How to Make Your Bomb Shelter Feel Like Home (1940)

People put a lot of work into these tiny shelters.

If you had been living in England during World War II you would have heard the air raid sirens on a regular basis. This siren was known as “Wailing Winnie” in an effort to normalize what was a highly stressful and prolonged state of heightened preparedness for bomb attacks by Germany. Thousands of Britains spent their time and money to construct Anderson shelters in their backyards (named after Sir John Anderson, leader of the Ministry of Home Security). But, these bomb shelters were small and also didn’t have many accoutrements- those had to be added after the fact. And of course the government had some tips on that process.

wailing winnie illustration
Via: British Pathé/ YouTube

Without any additions the Anderson shelter was effectively just an arch made from corrugated steel and built into the ground using cement blocks as the foundation. The footprint for one these shelters was only 4.5 feet by 6.5 feet and only 6 feet in interior height. This made for some cramped conditions and cold as well since there was no insulation on this type of shelter.

children entering a London Anderson bomb shleter in 1940
Via: Imperial War Museums

In 1940 the British government issued a pamphlet all about how to upgrade the Anderson shelter into something much more comfortable. For starters they suggested adding bunk beds by making a wooden frame and then hammering in bent heavy duty metal caging wire. The wire was the foundation and was covered with a thin mattress and sleeping bags placed on top. Without an alteration like this the family would have been sitting on benches or upturned buckets the whole night -or at least until they were told it was safe to come out.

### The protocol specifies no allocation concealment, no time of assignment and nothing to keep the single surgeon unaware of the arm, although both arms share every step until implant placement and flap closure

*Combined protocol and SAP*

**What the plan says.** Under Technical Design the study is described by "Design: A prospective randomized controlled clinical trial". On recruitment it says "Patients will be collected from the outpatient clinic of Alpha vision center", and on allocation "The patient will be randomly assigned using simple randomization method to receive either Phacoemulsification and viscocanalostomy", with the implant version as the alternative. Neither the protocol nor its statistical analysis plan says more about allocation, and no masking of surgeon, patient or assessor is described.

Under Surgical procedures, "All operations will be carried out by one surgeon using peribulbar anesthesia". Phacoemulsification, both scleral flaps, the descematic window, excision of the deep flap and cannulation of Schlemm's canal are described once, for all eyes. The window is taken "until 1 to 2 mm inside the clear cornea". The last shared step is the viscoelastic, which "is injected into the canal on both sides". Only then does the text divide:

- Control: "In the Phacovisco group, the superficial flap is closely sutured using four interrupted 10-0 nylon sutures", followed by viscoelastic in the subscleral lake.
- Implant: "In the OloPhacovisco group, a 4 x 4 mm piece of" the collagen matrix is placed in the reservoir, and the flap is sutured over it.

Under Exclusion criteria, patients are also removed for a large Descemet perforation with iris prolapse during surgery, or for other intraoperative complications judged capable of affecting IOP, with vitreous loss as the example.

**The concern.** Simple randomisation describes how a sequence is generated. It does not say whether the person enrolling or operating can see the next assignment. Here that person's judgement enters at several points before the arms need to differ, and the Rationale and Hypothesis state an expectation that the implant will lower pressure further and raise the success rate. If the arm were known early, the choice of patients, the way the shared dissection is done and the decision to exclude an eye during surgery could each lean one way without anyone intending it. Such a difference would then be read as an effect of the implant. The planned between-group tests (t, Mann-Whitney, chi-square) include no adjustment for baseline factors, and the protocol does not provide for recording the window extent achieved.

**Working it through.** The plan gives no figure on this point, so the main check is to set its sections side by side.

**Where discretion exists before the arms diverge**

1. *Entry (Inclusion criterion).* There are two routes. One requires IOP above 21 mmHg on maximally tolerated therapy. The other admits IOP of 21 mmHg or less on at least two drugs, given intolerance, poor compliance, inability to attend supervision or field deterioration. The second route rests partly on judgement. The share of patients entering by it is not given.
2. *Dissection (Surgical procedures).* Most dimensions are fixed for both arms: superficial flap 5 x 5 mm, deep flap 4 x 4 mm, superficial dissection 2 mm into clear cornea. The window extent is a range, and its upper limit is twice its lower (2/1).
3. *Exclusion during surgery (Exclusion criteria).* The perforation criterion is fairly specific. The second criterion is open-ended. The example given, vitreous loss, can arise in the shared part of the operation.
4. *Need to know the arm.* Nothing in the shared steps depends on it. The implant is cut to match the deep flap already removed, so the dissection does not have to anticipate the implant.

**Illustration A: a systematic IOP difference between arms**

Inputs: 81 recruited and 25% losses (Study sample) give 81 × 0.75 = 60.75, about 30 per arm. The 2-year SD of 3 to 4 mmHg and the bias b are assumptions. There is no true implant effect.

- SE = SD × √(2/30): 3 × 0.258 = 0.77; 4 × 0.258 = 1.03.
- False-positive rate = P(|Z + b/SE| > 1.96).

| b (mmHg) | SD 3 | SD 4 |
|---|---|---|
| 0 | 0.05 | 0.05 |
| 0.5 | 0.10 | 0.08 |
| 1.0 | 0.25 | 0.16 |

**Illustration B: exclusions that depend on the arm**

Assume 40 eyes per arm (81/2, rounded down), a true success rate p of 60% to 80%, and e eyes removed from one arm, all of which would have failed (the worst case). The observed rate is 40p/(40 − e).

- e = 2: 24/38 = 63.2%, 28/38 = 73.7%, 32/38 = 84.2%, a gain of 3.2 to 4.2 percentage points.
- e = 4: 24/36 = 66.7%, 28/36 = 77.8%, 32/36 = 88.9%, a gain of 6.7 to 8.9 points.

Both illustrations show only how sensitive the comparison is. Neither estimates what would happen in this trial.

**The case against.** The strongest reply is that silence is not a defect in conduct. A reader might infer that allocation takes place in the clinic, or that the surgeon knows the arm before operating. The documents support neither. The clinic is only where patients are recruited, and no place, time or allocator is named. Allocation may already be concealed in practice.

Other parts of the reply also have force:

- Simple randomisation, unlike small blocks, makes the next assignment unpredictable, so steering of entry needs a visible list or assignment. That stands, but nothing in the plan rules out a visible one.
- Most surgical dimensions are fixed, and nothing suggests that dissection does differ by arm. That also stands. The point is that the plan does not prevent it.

Anderson shelter bunk beds being dressed
Via: British Pathé/ YouTube

Further tips included how to make an efficient and safe heater for the shelter. Apparently all it takes are two flowers pots, one tapered candle, and some gravel to prop the candle up in. Place the candle in a bed of gravel in one of the pots and then place the other pot upside down over the lit candle.

The holes in the bottom provided air to the flame, and terra cotta is notoriously good at radiating heat without cracking. They advised to not use any kind of stoves or cooking devices inside the shelter for safety reasons.

a makeshift candle heater for use during WWII
Via: British Pathé/ YouTube

For the housewife who thinks ahead they advised for her to fill a glass bottle with hot soup or liquid and then wrap it in what they call an “American cross” but which we know as a casserole carrier. This is a thick or quilted fabric that is 5 squares sewn together. The casserole dish or bottle is place in the center square and the other squares folded over top to keep the contents warm.

You have to wonder who would have had the forethought or time to prepare something like this though. When those sirens went off people would only have a few minutes at most to get to their shelters, so prepping a hot beverage doesn’t sound like the most feasible course of action.

woman pouring hot tea into a glass bottle
Via: British Pathé/ YouTube

Aside from the very basic improvements shown here some families chose to decorate and embellish their bomb shelters, making the outside into castles or tiny Tudor-inspired shacks, and making the inside as comfy as possible under the circumstances.

Have a look at how to elevate one’s bomb shelter in the video below.